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Mary Quinn

  • 16th- and 17th-century Spanish literature, especially the novel and Cervantes
  • Cultural and interdisciplinary studies
  • Secular music, in particular the vihuela repertoire and early zarzuela
  • Festival culture of the Hapsburg Empire

The Moor and the Novel: Narrating Absence in Early Modern Spain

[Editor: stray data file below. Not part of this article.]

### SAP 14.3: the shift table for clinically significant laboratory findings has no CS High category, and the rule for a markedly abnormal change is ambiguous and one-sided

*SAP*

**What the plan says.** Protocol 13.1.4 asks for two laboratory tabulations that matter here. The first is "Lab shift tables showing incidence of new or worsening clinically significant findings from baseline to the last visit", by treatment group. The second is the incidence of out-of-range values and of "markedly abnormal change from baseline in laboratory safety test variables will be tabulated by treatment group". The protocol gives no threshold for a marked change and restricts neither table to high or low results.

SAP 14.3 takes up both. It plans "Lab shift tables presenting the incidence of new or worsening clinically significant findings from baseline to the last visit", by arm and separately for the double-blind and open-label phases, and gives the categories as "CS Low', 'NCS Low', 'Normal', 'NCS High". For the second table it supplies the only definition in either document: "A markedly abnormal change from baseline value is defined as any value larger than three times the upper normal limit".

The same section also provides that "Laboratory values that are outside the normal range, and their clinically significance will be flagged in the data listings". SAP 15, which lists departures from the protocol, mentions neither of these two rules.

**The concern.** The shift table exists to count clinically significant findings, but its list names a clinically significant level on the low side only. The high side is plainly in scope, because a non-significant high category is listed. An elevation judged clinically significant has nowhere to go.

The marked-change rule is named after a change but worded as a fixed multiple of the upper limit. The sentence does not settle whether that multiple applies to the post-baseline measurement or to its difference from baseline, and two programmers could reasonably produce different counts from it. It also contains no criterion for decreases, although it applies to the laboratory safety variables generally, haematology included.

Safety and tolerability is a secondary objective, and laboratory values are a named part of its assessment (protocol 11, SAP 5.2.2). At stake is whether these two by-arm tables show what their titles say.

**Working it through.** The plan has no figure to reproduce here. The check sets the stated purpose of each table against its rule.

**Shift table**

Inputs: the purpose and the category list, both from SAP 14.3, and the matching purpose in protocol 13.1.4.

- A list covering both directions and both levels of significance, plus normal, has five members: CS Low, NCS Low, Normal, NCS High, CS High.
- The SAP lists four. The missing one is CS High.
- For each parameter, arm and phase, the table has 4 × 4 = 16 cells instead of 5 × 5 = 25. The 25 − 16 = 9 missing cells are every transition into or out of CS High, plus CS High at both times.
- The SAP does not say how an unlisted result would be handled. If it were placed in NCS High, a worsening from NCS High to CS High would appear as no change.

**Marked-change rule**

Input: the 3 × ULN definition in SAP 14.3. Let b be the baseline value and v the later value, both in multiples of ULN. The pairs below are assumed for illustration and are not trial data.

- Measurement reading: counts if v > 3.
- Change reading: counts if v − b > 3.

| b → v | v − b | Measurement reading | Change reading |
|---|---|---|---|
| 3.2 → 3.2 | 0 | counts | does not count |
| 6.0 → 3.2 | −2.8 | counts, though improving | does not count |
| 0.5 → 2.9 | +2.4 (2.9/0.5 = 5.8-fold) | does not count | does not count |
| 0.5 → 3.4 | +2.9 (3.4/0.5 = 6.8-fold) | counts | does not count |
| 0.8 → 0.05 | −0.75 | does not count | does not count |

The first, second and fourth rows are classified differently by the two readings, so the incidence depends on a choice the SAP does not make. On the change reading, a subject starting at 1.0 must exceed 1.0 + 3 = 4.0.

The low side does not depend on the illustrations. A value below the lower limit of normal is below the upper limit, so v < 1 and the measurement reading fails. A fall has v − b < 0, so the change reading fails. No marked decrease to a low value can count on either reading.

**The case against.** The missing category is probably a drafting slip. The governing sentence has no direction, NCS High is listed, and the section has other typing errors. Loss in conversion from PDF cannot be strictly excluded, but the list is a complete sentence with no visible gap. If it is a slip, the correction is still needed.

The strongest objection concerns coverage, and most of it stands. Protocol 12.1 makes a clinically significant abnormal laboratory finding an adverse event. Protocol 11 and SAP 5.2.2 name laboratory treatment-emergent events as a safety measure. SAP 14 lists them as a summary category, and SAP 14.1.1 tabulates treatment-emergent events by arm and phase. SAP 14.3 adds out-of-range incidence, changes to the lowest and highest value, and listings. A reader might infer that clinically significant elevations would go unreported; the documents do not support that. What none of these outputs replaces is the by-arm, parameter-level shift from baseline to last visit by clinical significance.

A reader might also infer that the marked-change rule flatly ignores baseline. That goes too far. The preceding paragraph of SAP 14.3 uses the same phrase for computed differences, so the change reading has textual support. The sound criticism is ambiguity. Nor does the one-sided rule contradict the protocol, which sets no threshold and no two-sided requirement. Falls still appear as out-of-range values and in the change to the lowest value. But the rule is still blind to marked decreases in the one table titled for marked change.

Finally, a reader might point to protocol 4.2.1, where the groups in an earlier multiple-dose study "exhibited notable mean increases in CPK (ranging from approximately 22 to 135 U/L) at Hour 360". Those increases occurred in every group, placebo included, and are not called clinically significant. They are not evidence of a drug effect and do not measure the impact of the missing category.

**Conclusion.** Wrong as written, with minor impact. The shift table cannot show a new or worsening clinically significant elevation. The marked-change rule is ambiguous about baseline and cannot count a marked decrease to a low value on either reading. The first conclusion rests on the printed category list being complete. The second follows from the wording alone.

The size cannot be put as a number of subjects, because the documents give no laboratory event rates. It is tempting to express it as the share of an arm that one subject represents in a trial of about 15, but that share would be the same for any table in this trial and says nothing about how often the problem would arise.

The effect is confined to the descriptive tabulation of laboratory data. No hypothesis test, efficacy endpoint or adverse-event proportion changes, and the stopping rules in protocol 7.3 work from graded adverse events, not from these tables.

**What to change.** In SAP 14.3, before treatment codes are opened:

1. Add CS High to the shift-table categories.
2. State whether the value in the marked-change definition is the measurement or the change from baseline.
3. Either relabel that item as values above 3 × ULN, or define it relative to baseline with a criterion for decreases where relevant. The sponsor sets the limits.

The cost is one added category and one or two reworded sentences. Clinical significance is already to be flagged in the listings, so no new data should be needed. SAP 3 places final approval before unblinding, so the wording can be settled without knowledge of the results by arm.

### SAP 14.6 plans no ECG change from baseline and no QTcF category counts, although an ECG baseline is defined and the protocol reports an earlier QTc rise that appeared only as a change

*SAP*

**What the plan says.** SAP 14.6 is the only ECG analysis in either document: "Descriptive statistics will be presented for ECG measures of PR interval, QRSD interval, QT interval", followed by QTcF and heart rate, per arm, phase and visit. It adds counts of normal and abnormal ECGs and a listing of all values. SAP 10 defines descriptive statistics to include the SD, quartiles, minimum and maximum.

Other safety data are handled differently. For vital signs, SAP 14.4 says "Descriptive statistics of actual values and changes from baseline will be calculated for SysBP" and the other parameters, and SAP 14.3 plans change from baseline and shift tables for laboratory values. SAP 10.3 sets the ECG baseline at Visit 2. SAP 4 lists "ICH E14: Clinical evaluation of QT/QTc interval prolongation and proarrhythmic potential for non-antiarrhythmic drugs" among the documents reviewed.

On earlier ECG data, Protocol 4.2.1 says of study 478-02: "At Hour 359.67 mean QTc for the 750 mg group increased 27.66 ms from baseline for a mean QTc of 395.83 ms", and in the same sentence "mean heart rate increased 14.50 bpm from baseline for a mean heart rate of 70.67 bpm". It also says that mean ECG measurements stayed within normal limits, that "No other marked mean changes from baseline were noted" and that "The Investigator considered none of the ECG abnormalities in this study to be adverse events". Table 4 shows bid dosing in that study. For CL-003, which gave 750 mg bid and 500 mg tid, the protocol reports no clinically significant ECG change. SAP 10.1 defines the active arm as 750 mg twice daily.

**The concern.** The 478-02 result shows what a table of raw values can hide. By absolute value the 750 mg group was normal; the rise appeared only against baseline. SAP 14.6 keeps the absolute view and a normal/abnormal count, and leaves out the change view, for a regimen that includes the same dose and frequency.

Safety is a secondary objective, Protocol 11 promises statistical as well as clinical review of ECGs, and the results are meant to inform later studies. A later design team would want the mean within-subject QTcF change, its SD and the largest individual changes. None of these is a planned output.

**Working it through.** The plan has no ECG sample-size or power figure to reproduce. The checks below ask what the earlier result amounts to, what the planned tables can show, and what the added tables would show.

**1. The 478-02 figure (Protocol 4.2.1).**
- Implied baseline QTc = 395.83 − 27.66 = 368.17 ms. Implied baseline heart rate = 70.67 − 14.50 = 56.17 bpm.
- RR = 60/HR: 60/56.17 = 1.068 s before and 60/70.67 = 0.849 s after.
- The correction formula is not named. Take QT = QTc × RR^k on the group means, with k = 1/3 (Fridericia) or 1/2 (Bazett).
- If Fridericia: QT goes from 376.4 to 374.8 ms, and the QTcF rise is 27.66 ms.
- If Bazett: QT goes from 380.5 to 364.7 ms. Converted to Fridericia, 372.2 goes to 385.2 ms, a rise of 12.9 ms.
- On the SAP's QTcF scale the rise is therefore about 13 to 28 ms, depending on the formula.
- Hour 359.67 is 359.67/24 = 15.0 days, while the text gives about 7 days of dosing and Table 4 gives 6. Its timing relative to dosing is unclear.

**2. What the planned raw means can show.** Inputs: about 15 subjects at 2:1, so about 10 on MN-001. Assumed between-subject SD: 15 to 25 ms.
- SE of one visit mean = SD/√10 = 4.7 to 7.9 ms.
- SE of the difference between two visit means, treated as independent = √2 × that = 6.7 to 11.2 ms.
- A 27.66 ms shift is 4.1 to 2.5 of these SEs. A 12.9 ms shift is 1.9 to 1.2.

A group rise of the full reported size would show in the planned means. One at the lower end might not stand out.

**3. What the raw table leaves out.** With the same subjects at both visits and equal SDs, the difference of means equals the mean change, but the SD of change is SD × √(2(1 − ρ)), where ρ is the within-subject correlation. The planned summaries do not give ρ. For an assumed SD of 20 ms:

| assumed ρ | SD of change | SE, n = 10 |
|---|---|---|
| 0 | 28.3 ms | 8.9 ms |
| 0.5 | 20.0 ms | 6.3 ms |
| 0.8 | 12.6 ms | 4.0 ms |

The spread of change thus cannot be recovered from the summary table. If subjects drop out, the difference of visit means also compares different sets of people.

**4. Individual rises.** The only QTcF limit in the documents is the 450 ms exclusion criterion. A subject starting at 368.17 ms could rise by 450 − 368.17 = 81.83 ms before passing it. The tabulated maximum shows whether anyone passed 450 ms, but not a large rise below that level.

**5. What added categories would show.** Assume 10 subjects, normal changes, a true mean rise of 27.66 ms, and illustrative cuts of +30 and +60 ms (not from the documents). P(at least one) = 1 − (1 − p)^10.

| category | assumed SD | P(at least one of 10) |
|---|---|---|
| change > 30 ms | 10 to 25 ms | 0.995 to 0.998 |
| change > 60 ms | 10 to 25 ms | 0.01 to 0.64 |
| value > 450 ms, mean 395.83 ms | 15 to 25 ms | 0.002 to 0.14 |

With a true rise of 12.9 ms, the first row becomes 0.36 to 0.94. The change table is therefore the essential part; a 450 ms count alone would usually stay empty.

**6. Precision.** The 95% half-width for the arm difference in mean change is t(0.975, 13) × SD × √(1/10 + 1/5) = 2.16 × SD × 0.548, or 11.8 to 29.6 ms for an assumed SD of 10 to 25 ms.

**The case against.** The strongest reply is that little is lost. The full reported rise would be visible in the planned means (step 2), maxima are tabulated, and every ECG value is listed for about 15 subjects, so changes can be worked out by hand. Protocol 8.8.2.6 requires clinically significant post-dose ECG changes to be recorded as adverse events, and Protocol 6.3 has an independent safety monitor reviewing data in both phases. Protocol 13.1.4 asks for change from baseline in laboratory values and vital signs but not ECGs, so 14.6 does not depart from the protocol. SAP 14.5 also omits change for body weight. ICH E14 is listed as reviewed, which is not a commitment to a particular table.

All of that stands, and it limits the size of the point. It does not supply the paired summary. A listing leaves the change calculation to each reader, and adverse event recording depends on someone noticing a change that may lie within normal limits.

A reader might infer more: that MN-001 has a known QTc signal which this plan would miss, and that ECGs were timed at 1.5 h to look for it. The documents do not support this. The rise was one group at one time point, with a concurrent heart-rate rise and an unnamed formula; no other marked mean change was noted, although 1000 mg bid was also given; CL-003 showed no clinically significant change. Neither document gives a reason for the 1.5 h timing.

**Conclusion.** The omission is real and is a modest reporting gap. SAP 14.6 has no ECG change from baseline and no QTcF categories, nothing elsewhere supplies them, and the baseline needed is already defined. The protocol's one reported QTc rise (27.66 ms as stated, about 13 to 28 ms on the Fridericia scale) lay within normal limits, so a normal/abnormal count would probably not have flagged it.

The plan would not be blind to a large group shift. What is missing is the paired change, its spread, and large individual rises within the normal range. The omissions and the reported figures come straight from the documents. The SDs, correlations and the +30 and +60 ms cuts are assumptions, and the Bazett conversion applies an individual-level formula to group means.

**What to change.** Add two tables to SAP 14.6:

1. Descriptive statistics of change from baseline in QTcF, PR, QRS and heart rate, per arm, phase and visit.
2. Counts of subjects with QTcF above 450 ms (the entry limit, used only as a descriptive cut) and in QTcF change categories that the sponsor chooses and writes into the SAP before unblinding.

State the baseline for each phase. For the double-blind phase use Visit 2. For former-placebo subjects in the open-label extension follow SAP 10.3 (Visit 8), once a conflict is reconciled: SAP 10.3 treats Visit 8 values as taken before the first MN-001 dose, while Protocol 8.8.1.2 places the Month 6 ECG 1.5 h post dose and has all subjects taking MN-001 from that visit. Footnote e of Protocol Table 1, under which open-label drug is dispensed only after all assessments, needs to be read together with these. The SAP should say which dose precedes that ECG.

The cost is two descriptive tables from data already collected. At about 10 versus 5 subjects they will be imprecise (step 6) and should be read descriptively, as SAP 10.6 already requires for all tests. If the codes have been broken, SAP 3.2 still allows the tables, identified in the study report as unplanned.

The Moor and the Novel engages music, literature, and history from the early modern period to reveal fundamental connections between nationalist violence, religious identity, and the origins of the novel. Through fresh interpretations of ballads, histories, and novellas, this book argues that the expulsion of Muslims from Spain produced a cultural vacuum, one that demanded a response. Juxtaposing close readings of well-known and obscure texts, this book illuminates the literary consequences of ethnic cleansing. Expulsion not only transformed the population of Iberia, it also altered early modern notions of the self and of authorship while creating a space for new kinds of narrative strategies. The absent Muslim created a physical, historic, and artistic aperture that was addressed in new literary forms, including Cervantes's Don Quijote. Nuanced and insightful, The Moor and the Novel provides an essential genealogy for understanding early modern narrative.

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